* We developed a simulation protocol that allows us to describe the uptake and release of an anti-cancer drug in MOFs. We could show that the solvent plays an important role in the exact behaviour, a factor that has so far mainly been neglected in the simulation literature. We also studied the role defects (e.g. missing linkers) and different organic groups on the linkers play and to what extend these can be used to control the uptake and release. Building on this we screen several different MOFs for their suitability for the release of the cancer drug and revealed a complex interplay of different factors that determine if a MOF is a promising material for drug delivery or not.
* The sheer endless possibilities how organic linkers and metal nodes can be combined is one of the most attractive features of MOFs. However, this wide variety of existing MOFs and MOFs build on the computer also poses a challenge when it comes to identifying promising materials for a particular application. Here machine learning presents a promising approach. However, most approaches in the literature so far rely on carrying out molecular simulations for many tens of thousands of individual structures and then using a large proportion of these as a training set to fit a model to which is then validated using the remaining structures. We developed a different approach where we use so-called active learning which develops the model "on the fly" and allows us to find the most promising structures by conducting just a few hundreds of simulations making screening for more complex applications feasible.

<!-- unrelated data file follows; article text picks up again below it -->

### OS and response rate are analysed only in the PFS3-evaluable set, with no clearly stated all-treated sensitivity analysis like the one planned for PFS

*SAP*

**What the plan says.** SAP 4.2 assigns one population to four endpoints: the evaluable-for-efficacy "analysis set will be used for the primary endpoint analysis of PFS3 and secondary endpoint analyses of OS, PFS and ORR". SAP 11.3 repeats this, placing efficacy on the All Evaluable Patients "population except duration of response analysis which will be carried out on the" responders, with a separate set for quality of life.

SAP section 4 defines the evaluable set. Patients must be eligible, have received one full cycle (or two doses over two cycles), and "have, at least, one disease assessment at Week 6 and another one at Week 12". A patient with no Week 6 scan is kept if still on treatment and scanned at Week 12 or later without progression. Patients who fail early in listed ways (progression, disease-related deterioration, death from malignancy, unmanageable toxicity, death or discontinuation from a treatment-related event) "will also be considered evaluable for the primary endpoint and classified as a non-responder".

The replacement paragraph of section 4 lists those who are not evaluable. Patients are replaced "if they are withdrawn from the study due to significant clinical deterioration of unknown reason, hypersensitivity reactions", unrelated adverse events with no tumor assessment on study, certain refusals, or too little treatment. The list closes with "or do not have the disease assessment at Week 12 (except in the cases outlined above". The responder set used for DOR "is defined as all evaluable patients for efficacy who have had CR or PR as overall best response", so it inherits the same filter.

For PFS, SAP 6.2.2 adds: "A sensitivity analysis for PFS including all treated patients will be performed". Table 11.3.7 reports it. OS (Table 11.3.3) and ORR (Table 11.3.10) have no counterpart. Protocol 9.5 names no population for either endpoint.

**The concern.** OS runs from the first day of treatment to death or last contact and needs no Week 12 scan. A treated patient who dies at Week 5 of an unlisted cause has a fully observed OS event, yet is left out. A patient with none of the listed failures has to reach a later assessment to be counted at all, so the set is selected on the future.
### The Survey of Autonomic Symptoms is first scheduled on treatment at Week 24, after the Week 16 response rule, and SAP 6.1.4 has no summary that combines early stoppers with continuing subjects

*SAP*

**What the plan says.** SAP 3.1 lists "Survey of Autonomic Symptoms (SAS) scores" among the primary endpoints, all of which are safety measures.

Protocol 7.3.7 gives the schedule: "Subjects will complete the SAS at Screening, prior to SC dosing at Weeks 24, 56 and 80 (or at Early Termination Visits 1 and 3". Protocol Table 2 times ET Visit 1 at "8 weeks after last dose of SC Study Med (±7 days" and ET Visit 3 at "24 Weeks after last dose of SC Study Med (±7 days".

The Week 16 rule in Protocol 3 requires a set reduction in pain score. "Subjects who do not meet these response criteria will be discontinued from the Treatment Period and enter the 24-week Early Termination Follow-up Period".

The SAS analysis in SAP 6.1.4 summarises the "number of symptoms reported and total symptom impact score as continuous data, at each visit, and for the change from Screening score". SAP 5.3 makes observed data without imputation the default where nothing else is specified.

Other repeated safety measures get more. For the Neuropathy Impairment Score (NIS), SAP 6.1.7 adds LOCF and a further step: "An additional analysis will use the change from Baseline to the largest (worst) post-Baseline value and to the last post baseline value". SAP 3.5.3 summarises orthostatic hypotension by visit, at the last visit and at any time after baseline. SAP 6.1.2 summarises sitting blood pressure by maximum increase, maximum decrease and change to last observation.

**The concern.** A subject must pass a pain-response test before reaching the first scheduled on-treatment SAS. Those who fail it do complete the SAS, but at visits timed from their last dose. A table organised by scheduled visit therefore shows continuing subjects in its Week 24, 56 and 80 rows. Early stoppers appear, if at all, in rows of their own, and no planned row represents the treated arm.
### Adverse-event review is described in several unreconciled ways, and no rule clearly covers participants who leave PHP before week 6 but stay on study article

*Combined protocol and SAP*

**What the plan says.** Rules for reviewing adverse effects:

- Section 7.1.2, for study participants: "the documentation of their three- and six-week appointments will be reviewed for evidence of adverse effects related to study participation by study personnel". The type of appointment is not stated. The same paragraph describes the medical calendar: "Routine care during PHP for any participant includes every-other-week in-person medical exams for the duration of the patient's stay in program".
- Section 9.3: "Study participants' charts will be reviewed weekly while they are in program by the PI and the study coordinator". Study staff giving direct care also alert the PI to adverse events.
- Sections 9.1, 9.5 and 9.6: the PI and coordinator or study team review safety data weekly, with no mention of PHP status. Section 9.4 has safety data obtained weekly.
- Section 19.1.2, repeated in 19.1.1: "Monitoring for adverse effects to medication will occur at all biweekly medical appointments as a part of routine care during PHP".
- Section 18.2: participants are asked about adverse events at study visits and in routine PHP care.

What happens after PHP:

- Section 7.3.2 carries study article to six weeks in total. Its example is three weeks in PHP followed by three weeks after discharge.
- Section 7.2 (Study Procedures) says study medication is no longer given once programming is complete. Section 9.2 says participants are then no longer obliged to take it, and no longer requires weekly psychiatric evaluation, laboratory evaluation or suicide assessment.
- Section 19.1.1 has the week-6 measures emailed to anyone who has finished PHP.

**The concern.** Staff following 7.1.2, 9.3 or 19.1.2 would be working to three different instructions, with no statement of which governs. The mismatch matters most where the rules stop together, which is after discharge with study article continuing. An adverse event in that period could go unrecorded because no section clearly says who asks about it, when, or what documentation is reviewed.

This project went beyond the state of the art in many aspect:
* development of a multiscale simulation method to describe the assembly of MOFs from their building block approach under synthesis conditions
* development of a screening approach based on active machine learning to reduce the effort required to identify promising materials for a particular application by several orders of magnitude
* discovered a promising route to tailor the behaviour of flexible MOF nanoparticles by functionalising the surface
* studied the role of defects for applications such as drug delivery and separation and identified factors that so far in the simulation literature had been overlooked
MOFs are created from metal nodes interconnected with organic ligands.